With parity still not attained, more women urged to run for local offices in NH
Report says 41% of elected city, school board spots are held by women
When it comes to running for office, women currently in elected positions in New Hampshire cities have one overarching piece of advice for potential candidates: “Do it.”
“Holding elected office is so important because you have a seat at the table. The information that women bring to the conversation is so valuable today – and so needed – even with all that we’re juggling,” says Manchester Mayor Joyce Craig. “Who better to communicate the issues that we’re facing than a woman?”
The New Hampshire Women’s Foundation’s recently released a “Gender Matters” report that shows that women comprise just 41% of the total number of elected city officials on school boards, city councils/boards of alderpersons in and mayor’s offices across the state’s 13 cities. The data was released as city filing periods begin to open across the state.
“I hope that, not just candidates and women that want to run for office pay attention to this, but also that voters look at this,” says Crystal Paradis, director of strategic communications & community engagement at the Women’s Foundation. “The statistics show the more women and more diversity in general that are on any governing board, the better the decisions are.”
The report follows another one issued in March 2021 that showed that 37 percent of town government positions were held by women.
When the Gender Matters data was compiled in 2020, there were three cities with women serving as the elected mayor – representing 23% of the total number of elected mayors in the state. Since then, Rochester’s first woman mayor, Caroline McCarley, announced she would step down before the end of her term, and Councilor Olivia Zink was chosen to serve as Franklin’s interim mayor.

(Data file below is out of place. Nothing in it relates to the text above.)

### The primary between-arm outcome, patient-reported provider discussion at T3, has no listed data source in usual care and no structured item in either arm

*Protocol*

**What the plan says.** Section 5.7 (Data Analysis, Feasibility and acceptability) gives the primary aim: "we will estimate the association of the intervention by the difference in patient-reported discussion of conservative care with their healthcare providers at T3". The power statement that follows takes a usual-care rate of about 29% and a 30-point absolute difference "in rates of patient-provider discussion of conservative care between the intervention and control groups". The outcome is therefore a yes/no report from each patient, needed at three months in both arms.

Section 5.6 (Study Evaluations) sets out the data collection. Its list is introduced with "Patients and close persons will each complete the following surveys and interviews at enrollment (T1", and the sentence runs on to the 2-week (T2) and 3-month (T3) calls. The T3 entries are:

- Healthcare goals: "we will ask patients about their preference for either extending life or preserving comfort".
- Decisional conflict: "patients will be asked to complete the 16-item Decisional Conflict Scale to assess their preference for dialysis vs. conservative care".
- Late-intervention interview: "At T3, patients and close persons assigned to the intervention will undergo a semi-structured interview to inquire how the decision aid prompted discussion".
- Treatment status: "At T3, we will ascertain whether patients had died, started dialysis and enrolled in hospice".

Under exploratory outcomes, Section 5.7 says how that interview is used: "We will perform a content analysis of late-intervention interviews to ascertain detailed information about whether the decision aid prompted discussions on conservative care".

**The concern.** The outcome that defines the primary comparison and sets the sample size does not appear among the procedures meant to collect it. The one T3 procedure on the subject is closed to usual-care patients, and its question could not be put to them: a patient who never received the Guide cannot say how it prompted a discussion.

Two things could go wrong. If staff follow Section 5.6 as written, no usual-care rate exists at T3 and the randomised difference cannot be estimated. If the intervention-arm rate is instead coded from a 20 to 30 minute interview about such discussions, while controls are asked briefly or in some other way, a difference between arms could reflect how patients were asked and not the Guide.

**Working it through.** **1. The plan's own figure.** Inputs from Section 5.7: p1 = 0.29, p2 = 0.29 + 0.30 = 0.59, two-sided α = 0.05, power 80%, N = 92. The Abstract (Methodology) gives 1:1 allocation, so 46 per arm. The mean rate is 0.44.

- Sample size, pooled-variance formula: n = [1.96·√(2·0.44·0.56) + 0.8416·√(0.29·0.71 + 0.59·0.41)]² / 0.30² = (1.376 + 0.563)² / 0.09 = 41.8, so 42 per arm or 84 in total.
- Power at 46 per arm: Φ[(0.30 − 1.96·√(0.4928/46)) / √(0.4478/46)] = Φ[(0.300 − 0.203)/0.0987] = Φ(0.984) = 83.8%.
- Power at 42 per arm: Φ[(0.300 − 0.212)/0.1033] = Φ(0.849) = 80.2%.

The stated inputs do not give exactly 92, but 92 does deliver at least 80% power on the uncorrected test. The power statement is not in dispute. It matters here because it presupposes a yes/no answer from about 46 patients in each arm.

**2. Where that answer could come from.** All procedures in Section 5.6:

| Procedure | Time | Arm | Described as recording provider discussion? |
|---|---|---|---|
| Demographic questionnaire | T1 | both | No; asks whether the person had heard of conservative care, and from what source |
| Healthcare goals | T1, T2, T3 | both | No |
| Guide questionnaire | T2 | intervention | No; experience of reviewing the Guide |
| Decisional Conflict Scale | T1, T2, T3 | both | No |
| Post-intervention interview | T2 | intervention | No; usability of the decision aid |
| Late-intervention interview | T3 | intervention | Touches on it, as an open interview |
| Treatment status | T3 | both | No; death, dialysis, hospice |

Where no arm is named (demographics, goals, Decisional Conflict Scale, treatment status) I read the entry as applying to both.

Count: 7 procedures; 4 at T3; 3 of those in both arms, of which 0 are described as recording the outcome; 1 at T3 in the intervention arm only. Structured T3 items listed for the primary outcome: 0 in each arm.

Paradis, who is also a city councilor in and running for mayor of Somersworth, notes two New Hampshire cities have still never had a woman mayor – hers and Laconia.
“It didn’t hit me until I was in office, and women or young girls recognized it,” says Manchester Mayor Joyce Craig, the first woman to hold that title. “It’s important, because now there’s no barrier for anybody in the City of Manchester to become mayor; anybody can see themselves sitting in this seat and holding this title.”
School board parity
Palana Belken is a Rochester city councilor who also serves on the board of the New Hampshire Women’s Foundation. She says, as a queer person, many people have reached out to say, “I never thought I would see this.”
Belken says, “For some people they really can’t see themselves in a place of power until they see somebody else with maybe a similar background or similar values in that spot.”
“Everyone brings who they are to the table every day. And so, being a woman, being a woman of color, there have been moments when I’ve made points and my fellow alderpeople hadn’t even thought about it that way,” says Nashua Alderwoman Shoshanna Kelly.
Claremont Mayor Charlene Lovett likened city governance to her time in the Army.
“I just went into it knowing that you have to perform not only well, but in some cases better, to reinforce to your male counterparts that you are capable,” she says. “To me, it’s not whether you’re male or female, it’s whether you can do the mission.”
When Zink, a city councilor in Franklin before becoming interim mayor, was first elected in 2015, she was the only woman on a nine-member city council, and she says she was significantly younger than many of the other members.
“In some ways, you had to prove your worth a little more. I read everything, and I did my homework,” Zink says.
Statewide, 35% of councilors/alderpersons are women. Only one city, Concord, has gender parity in their executive branch government.
“It wasn’t this all-male environment so I haven’t felt marginalized as a woman on the council,” says Concord City Councilor Candace Bouchard.
The Laconia City Council has been all-male since 2017, according to Mayor Andrew Hosmer.
“This is not meant to disparage anybody on the city council, because they’re hard-working and prioritize the needs of Laconia, but it is glaring. We’re all men and we have our blind spots,” says Hosmer. “I certainly think if we were diversified across all of our boards and our council, we’d be a stronger community because of it.
New Hampshire women have reached parity for city school boards, holding 50% of school board seats across the state, though it varies city to city. Seven cities still do not have equal representation on their school boards.
“Most school board members are people who have school-age kids,” says Barrett Christina, executive director of the New Hampshire School Boards Association. “Your local school board is generally a reflection of your community at large. Diversity, whether or not we’re talking about gender or race or ethnicity, can be a benefit to local school districts and school boards to bring in a multitude of ideas and experiences.”